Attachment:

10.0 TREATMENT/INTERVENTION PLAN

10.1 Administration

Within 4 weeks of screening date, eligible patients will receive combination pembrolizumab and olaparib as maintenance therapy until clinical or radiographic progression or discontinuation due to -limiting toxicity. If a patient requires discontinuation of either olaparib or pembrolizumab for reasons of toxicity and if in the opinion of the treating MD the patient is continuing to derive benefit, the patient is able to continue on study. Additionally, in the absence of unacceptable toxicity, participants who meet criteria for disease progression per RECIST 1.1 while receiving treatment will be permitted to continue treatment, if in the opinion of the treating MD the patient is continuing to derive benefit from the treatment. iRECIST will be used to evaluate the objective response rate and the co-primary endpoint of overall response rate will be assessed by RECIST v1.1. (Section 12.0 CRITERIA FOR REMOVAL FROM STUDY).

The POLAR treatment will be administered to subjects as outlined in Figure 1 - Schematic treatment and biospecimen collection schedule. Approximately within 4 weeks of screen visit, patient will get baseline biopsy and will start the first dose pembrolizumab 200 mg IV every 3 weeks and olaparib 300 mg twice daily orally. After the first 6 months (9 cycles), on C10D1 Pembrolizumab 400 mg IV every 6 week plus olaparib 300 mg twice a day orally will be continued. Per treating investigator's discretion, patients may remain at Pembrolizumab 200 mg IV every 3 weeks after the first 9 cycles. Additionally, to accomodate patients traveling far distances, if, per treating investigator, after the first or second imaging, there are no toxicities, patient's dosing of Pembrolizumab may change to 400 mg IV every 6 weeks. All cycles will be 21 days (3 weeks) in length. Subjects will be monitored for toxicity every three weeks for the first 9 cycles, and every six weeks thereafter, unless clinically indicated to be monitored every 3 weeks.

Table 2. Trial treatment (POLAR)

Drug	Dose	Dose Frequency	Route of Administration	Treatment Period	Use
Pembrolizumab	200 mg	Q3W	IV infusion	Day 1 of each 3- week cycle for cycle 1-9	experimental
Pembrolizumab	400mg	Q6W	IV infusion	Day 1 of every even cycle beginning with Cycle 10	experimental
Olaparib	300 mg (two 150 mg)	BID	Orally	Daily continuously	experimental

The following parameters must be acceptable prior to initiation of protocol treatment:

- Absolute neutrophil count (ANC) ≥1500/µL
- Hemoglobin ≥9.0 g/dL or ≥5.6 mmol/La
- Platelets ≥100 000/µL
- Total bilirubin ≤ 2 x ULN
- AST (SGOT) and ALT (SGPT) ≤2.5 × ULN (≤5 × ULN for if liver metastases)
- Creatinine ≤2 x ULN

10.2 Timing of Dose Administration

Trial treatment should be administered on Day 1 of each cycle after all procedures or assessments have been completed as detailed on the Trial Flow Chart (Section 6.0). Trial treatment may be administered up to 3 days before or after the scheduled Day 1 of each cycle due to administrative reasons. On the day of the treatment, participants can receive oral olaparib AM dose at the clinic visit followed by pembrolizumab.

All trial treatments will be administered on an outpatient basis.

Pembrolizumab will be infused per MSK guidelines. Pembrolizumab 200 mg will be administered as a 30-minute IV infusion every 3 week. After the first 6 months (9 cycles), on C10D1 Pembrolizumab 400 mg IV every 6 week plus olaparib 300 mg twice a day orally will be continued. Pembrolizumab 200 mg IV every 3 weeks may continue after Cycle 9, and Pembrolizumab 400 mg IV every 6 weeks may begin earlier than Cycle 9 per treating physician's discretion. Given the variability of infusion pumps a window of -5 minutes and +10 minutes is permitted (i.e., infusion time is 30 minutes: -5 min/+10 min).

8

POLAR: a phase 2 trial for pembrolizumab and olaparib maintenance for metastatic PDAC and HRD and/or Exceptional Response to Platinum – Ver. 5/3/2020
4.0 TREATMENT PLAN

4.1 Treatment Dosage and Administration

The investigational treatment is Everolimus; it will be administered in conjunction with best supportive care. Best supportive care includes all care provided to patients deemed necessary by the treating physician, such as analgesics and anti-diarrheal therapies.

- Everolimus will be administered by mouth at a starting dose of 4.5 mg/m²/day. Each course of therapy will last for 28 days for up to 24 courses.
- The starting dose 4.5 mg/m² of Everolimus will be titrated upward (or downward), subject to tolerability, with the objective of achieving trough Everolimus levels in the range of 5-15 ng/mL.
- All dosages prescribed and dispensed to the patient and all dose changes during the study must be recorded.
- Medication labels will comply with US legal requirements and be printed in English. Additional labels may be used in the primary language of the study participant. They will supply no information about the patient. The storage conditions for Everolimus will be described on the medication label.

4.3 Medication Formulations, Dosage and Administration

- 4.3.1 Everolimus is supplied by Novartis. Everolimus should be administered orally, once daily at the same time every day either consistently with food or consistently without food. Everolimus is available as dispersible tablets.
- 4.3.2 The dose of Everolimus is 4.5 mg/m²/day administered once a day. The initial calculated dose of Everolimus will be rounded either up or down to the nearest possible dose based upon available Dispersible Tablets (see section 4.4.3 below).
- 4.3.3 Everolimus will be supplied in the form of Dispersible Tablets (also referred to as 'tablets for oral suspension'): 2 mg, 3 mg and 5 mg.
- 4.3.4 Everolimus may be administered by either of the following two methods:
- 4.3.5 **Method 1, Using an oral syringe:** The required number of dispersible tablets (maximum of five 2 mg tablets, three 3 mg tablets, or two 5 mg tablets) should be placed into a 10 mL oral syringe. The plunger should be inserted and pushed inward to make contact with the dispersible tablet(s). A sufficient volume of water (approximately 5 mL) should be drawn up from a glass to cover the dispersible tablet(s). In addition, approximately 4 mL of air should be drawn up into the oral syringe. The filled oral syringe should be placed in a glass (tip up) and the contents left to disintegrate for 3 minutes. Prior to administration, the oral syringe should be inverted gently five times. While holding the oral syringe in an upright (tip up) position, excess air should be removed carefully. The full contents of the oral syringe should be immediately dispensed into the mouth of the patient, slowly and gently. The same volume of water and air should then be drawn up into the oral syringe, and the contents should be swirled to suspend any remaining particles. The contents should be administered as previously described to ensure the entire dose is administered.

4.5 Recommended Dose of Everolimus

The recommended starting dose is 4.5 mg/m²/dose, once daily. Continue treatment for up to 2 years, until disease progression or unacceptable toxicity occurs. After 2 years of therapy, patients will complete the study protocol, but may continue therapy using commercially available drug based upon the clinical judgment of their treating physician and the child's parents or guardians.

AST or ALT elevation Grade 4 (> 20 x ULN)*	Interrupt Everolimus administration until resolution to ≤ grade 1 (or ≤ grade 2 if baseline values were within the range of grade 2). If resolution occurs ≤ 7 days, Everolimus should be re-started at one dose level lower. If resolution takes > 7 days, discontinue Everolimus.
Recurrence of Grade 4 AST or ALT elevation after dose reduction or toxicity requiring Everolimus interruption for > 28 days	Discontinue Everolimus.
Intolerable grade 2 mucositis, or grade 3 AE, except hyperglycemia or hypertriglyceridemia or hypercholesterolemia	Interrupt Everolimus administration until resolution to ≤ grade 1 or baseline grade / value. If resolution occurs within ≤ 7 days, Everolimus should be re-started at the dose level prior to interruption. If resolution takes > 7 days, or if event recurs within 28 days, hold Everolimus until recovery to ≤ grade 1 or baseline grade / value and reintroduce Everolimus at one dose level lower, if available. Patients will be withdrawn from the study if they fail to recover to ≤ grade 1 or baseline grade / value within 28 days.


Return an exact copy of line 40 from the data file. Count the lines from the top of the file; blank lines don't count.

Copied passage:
Intolerable grade 2 mucositis, or grade 3 AE, except hyperglycemia or hypertriglyceridemia or hypercholesterolemia	Interrupt Everolimus administration until resolution to ≤ grade 1 or baseline grade / value. If resolution occurs within ≤ 7 days, Everolimus should be re-started at the dose level prior to interruption. If resolution takes > 7 days, or if event recurs within 28 days, hold Everolimus until recovery to ≤ grade 1 or baseline grade / value and reintroduce Everolimus at one dose level lower, if available. Patients will be withdrawn from the study if they fail to recover to ≤ grade 1 or baseline grade / value within 28 days.